thursday of the second week of lent Jeremiah 17:5-10 | Psalm 1:1-2, 3, 4, and 6 | Luke 16:19-31 “In a year of drought it shows no distress, but still bears fruit.” In the midst of a drought in our lives, it is tempting to allow despair and doubt to fill our hearts and to rely on our own strength to get us through it. While in the midst of my own drought last year, the questions I asked Jesus over and over again were: Why did you send me out here to endure this drought alone? Why did you think I could handle this? I allowed doubt to fill my heart, and I believed that the only way I was going to get through it was on my own. When we attempt to take our trials into our own hands, we struggle through them and end up failing. God does not call us to struggle through the drought alone. He calls us to unite our sufferings to the cross and trust in him completely. Even if we feel that our situation is hopeless, our Father is incredibly gentle. He will never give us more than we can handle and does not desire useless sufferings for us. He will always bear fruit through every trial we face. “Blessed is the man who trusts in the LORD, whose hope is in the LORD.” Do not be afraid to ask Jesus to help you trust in him completely. In trusting him, we open up our hearts to receive growth in patience, wisdom, and strength to overcome the most difficult trials we face in our lives.


Where in your life is Jesus calling you to trust in him? What fruit has Jesus given to you through the trials you have faced?

adriana martinez ‘19

Electrical Engineering | I will be interning with Chevron in California this summer and hope to return with them full-time when I graduate in the fall.

march twenty-one | 19

friday of the second week of lent Genesis 37:3-4, 12-13a, 17b-28a | Psalm 105:16-17, 18-19, 20-21 | Matthew 21:33-43, 45-46 One of my favorite children’s books is Joseph’s Coat of Many Colors. As a child, we were already learning how much each of us are called to be different. The favorite son of Jacob, Joseph, enjoys abundant blessings as we do with our Father in heaven. However, that becomes a cause for jealousy in his family. Persecuted and eventually sold by his own kin, we see that simply receiving love can become a bold act. How often are we hesitant to receive love due to fear? In this reading, Joseph dares to proclaim that he is loved and known, as we should. We can do this today by living vulnerably and chasing authenticity. Joseph is often called the dreamer. Not only because of his ability to interpret dreams, but because he had high aspirations for his life. All of us do! We are not called to live normally. We are called to be who God created us to be, boldly and completely. We can be bold by sharing our hearts. If you feel joy, show it! If there are parts of you that you want to change, share that with others as well. Humans are complex, beautifully broken creatures. We desire authentic relationships, ones that require dedication and depth. Fear of being vulnerable is what keeps these relationships from us. Like Joseph, know that you are loved. Know that you love being loved, and wear your heart on your sleeve. Your Father is giving you gifts, and he desires your happiness. Allow his sacrifice to wash away fear of the unknown, leading you to leap into an authentic life as his child. He wants to help you achieve all your dreams, if only you will let him in and live boldly.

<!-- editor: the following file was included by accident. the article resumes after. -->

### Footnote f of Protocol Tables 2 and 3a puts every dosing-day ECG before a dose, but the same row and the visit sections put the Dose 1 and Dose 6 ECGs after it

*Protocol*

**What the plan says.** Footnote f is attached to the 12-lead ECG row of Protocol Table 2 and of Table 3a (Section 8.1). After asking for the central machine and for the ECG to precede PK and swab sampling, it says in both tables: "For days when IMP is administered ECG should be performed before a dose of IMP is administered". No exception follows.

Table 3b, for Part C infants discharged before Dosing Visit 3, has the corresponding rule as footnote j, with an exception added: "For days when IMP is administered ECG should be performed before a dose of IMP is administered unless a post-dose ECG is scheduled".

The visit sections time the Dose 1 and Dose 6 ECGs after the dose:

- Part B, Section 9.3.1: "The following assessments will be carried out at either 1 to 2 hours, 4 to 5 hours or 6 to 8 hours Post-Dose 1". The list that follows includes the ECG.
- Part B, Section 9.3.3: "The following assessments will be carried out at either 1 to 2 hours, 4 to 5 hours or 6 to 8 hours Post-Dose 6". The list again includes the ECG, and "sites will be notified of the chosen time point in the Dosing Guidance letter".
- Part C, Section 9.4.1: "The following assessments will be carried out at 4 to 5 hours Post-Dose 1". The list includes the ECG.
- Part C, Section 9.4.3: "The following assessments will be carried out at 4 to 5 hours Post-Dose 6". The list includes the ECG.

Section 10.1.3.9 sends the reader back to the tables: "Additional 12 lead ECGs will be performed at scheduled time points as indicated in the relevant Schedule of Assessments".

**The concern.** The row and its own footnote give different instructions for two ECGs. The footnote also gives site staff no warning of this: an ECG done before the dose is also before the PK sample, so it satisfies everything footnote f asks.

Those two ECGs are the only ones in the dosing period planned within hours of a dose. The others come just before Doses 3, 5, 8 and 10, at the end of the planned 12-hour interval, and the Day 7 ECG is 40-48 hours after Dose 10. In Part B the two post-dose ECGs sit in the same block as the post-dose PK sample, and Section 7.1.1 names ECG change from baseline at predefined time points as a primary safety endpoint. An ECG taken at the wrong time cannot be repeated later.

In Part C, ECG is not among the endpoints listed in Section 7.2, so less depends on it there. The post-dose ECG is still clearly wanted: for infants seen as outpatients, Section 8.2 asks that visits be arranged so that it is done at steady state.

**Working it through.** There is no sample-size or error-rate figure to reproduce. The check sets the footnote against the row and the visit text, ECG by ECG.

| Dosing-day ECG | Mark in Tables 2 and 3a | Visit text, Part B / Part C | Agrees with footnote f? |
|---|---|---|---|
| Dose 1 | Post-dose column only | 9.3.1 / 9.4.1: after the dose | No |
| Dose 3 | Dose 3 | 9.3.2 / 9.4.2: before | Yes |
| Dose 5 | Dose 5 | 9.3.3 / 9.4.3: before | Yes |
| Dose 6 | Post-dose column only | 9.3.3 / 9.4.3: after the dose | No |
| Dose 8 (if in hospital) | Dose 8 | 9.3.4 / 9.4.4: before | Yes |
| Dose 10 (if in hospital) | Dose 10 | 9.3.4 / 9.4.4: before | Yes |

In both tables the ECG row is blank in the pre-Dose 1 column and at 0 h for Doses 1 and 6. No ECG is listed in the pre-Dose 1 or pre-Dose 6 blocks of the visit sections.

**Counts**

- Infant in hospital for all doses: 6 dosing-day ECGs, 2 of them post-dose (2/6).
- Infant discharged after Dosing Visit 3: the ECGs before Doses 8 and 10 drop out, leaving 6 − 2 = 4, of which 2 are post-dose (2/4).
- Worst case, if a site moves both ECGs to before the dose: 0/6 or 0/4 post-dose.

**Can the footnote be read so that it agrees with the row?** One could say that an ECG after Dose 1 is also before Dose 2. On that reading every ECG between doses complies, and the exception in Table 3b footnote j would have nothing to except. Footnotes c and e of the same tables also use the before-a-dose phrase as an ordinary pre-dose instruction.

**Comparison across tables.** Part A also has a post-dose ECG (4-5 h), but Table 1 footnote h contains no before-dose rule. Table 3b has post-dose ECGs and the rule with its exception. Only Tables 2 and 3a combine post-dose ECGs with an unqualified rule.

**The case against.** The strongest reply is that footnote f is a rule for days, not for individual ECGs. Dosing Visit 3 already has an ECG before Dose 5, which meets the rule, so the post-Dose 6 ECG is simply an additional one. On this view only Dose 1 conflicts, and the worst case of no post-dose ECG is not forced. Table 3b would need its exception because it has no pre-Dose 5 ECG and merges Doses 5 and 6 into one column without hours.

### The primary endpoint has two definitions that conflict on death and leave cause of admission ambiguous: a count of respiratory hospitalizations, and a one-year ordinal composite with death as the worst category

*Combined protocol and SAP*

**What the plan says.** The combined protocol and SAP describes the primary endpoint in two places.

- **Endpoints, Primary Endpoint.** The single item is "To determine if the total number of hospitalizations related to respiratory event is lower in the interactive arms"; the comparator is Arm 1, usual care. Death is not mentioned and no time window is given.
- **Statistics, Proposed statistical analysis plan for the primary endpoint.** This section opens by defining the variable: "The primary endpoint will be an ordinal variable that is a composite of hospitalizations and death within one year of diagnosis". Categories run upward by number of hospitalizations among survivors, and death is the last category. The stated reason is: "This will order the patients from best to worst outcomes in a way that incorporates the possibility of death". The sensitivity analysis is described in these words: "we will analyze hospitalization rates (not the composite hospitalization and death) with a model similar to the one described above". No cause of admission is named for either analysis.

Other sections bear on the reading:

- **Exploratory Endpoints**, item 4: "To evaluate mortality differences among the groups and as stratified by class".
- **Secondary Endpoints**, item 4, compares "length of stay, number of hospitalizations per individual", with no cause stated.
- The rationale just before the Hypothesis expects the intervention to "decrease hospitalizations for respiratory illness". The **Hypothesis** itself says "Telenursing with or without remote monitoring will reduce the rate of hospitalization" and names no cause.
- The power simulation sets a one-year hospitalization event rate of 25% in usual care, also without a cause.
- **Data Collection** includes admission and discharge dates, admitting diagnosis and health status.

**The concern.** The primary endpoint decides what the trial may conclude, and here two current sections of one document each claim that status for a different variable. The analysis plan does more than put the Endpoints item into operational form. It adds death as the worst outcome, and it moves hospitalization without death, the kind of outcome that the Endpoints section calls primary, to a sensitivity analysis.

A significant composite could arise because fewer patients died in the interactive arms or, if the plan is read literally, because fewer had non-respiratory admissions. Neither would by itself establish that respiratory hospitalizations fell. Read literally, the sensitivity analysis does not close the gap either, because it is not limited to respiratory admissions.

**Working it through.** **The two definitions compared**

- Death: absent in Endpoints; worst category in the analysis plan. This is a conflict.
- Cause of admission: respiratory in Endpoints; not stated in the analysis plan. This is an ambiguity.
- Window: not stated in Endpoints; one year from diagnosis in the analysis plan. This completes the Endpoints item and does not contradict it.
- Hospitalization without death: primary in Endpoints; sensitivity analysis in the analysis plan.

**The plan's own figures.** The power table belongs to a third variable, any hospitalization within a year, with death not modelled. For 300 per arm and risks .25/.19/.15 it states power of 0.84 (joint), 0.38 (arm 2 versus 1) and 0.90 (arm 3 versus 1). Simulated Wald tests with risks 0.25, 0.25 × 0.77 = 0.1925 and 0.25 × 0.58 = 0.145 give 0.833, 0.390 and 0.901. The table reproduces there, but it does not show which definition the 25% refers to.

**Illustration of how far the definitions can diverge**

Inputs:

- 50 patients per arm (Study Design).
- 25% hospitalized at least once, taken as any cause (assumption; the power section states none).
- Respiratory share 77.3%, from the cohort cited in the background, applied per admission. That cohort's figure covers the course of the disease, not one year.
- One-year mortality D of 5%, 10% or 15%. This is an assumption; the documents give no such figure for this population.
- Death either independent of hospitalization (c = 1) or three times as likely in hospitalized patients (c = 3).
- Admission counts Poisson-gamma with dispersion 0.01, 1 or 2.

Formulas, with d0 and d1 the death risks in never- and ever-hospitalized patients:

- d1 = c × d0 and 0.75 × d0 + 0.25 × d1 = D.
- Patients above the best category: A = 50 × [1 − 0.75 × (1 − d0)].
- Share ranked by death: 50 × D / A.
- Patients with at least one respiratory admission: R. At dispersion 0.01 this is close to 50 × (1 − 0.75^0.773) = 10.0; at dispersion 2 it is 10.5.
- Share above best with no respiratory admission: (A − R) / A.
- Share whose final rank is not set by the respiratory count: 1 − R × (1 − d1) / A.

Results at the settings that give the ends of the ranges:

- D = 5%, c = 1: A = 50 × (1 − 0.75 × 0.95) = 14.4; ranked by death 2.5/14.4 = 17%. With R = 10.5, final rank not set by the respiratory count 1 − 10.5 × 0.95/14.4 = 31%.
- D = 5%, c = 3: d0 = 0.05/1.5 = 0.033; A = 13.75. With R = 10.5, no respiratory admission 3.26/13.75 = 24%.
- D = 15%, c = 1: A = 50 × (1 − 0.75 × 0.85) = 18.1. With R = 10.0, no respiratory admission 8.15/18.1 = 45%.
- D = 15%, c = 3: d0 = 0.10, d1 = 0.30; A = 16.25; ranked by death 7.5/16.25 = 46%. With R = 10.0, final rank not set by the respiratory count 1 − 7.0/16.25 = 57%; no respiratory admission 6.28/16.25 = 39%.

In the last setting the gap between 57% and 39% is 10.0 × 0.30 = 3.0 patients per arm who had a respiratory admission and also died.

How can you open your heart more in prayer? How are you being called to vulnerability in your relationships? What dream is God calling you to pursue?

emelie gulde ‘22

Mays Business | I hope to specialize in supply chain management and eventually move to San Antonio.